You’ve successfully snagged the wedding venue of your dreams and now you’re looking for the best way to capture it in all its glory. Consider using a drone. These image-capturing aircrafts are the latest trend in the bridal market and may be just the ticket for scoring cinematic quality aerial footage. While we love the automated ones (like the Lily Drone, which we’ll be seeing more of at Re:Make 2015, btw), it’s best to leave the photography to a professional on your special day. To help get you started, we spoke to Jovan Tanasijevic, founder of Above Summit Aerial Cinematography and Lovely Valentine Wedding Photography for a crash course in drone photography.
1. Drones can be disruptive. Drones are not quiet things. They have propellers and engines, and they make noise. The last thing you’d want is a drone whirring away during the poignant moment when you and your beloved are exchanging vows. Tanasijevic and his crew usually set down their drones during the ceremony to avoid interruptions.Tanasijevic suggests letting both your videographer and your guests know to keep all drones grounded during the important bits.
2. Drone photography is often an add-on photography cost. Lovely Valentine, like a number of other drone wedding photographers, doesn’t offer drone photography/videography as a standalone item. Budget-minded brides will want to take note that adding a drone package could run $800 or more.
3. Not every venue is drone-friendly. Obviously, it’s not safe to fly a drone everywhere. On the no-go list: indoor venues, areas with lots of massive trees, tented weddings and anywhere with overhead wires and too many telephone poles. Also, not all places allow drones. Be sure to consult your venue on their drone policy beforehand.
4. Make sure you have serious time to capture shots. It takes time to grab the beautiful aerial view shots. And you’ve got to be strategic. According to Tanasijevic, “Drones are kind of a spectacle. They will definitely attract attention away from you when they’re flying.” He recommends shooting footage during the cocktail hour between the ceremony and reception when guests are just milling around.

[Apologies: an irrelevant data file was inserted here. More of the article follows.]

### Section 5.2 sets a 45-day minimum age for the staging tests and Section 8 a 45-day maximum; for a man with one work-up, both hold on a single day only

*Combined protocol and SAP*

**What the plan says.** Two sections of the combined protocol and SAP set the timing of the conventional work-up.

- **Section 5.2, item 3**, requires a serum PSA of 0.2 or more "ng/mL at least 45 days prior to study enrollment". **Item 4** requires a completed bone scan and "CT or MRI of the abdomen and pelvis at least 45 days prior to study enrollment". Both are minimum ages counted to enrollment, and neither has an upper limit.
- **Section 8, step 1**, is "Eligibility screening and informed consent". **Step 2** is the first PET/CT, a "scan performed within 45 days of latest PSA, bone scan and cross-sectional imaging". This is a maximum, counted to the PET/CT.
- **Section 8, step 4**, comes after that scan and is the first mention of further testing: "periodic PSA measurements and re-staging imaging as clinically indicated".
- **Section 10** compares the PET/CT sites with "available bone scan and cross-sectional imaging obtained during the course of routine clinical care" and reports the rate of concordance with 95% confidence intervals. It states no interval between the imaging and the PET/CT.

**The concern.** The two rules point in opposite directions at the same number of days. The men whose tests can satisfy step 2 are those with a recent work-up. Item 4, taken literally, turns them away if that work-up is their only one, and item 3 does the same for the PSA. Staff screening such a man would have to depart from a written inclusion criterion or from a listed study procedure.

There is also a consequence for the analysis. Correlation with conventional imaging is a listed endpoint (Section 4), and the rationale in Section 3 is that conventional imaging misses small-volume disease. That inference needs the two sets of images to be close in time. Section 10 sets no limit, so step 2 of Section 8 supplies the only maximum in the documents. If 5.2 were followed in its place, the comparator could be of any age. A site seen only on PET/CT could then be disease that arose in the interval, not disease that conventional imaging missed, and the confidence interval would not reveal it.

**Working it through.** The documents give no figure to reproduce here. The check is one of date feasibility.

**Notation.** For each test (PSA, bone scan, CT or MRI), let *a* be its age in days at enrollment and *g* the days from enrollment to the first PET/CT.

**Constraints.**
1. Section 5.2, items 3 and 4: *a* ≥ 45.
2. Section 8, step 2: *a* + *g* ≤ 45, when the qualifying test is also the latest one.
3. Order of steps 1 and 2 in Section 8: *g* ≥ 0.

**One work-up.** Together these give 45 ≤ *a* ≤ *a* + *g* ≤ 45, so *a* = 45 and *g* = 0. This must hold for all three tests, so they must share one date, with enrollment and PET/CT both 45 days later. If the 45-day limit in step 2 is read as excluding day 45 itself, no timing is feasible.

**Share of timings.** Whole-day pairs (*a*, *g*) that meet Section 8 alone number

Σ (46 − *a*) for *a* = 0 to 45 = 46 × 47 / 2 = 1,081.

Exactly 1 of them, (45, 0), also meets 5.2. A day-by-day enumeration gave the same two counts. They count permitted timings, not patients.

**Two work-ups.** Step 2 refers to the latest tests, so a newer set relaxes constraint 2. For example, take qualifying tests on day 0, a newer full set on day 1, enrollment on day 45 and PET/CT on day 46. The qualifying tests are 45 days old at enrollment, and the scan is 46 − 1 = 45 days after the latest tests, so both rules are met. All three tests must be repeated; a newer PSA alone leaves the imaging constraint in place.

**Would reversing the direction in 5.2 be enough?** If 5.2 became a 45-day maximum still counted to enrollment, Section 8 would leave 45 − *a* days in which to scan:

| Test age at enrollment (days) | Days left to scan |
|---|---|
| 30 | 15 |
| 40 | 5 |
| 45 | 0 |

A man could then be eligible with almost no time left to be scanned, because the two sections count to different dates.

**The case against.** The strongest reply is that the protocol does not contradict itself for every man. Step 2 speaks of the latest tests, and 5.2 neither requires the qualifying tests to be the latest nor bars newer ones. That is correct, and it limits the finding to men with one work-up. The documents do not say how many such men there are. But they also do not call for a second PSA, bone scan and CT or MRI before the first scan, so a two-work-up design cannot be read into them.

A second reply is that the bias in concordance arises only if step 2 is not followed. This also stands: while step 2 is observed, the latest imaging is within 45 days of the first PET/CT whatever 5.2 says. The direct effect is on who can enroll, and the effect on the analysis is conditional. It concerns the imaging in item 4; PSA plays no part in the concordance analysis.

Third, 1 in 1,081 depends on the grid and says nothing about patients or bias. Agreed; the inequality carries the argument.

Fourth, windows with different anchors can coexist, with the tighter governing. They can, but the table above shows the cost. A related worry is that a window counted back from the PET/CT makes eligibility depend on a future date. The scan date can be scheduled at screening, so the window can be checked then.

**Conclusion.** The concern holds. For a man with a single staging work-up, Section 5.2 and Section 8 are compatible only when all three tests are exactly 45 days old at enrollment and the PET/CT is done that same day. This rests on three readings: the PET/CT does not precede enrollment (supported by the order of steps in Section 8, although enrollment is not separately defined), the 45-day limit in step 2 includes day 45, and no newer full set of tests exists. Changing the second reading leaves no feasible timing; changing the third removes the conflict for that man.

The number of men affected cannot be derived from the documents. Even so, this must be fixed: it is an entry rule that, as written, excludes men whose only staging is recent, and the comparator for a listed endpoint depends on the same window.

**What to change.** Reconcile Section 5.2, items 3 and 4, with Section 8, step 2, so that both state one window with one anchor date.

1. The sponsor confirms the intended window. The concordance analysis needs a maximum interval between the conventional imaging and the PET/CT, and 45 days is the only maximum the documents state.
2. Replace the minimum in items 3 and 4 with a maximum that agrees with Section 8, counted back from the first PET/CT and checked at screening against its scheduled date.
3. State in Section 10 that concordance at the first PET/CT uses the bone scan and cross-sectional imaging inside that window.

5. Drones can’t fly in bad weather. Yes, they are electronic, and no, they can’t be in water. Jovan tells us that if there is any precipitation on the day of the wedding, your sky-bound wedding photog will be grounded.
6. High winds will keep drones grounded. Another climate concern totally out of your control: drones aren’t safe to fly in high winds. If your operator deems it unsafe, there’s no arguing. After all, the last thing you want is for the wind to knock your flying camera out of the sky and into a wedding guest. That would be very dangerous. Drones should only be used on calm, clear days.
7. Insurance is a good idea. Things can get crazy with a robot in the sky! Drone insurance will cover injuries and damages. Some venues may even make insurance a requirement when using a drone, so it’s a wise idea to investigate.
8. Check beforehand about permits. Certain venues may require permits to operate a drone on the premises. Once again, permits take time and cost you money. Be sure to ask your drone operator before you hire. Additionally, certain cities don’t allow you to fly over private property at all. These are all things you should clarify ahead of time. FYI, national parks never allows drones.
9. A knowledgeable operator is very important. Just because you can fly a drone doesn’t mean you’ll get footage for the highlight reel of your dreams. Rely on the skills of a a great operator.
10. The possibilities will blow the traditional wedding album out of the water. Nothing compares to the cinematic grandeur of aerial footage. You can capture your entire venue, all your happy guests and maybe even a breathtaking sunset. According to Tanasijevic, “Drones reveal landscapes, spectacular views and give you a much more powerful sense of scale.”
Check out this video provided by Lovely Valentine for some wedding footage inspo:
Would you consider hiring a drone for your wedding? Tell us in the comments below!